“The General’s” greatness lies in the sheer awe of the spectacle and daring of it. Keaton’s really performing all of those death-defying stunts on a moving locomotive, like jumping one car to another or hanging onto the front of the train to throw one railroad tie onto another to move it off the track, all with his incredible physical agility and characteristically deadpan expression. A financial disappointment on its original release, it’s now routinely selected as one of the greatest comedies of all time, and one of its best moments, in which Keaton loads a cannon only to have it turn and point back back at him, encapsulates what made the comic so special: even with all of his rotten luck and in the face of certain death, our man keeps moving forward, never more than mildly alarmed at his situation. –Max O’Connell
“The General” is an epic of silent comedy, an expensive film for its time, inspired by a real event; the screenplay was based on the story of a daring Union raid on a Confederate train led by a civilian, James Andrews. The conspirators were caught and later hanged by the Southern army.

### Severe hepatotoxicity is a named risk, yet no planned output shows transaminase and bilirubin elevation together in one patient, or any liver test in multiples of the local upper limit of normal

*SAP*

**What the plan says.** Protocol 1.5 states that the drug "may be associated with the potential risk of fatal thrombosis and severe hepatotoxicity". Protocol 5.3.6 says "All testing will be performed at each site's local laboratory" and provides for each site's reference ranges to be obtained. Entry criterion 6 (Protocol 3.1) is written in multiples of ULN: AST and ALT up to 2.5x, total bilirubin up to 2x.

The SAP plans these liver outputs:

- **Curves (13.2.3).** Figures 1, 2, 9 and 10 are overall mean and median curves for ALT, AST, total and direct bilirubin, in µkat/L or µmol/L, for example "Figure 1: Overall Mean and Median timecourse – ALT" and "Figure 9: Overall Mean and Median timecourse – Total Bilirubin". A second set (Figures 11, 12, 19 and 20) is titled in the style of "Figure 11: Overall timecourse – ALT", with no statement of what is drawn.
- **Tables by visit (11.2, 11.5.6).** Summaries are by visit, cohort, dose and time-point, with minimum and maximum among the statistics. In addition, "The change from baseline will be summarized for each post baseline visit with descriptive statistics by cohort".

“The difference between Keaton and Chaplin is the difference between prose and poetry, between the aristocrat and the tramp, between adaptability and dislocation, between the function of things and the meaning of things, eccentricity and mysticism, between man as a machine and man as angel, between girl as convention and girl as ideal…. There are those who would go further and claim Keaton as pure cinema as opposed to Chaplin’s essentially theatrical cinema.” -Slate.com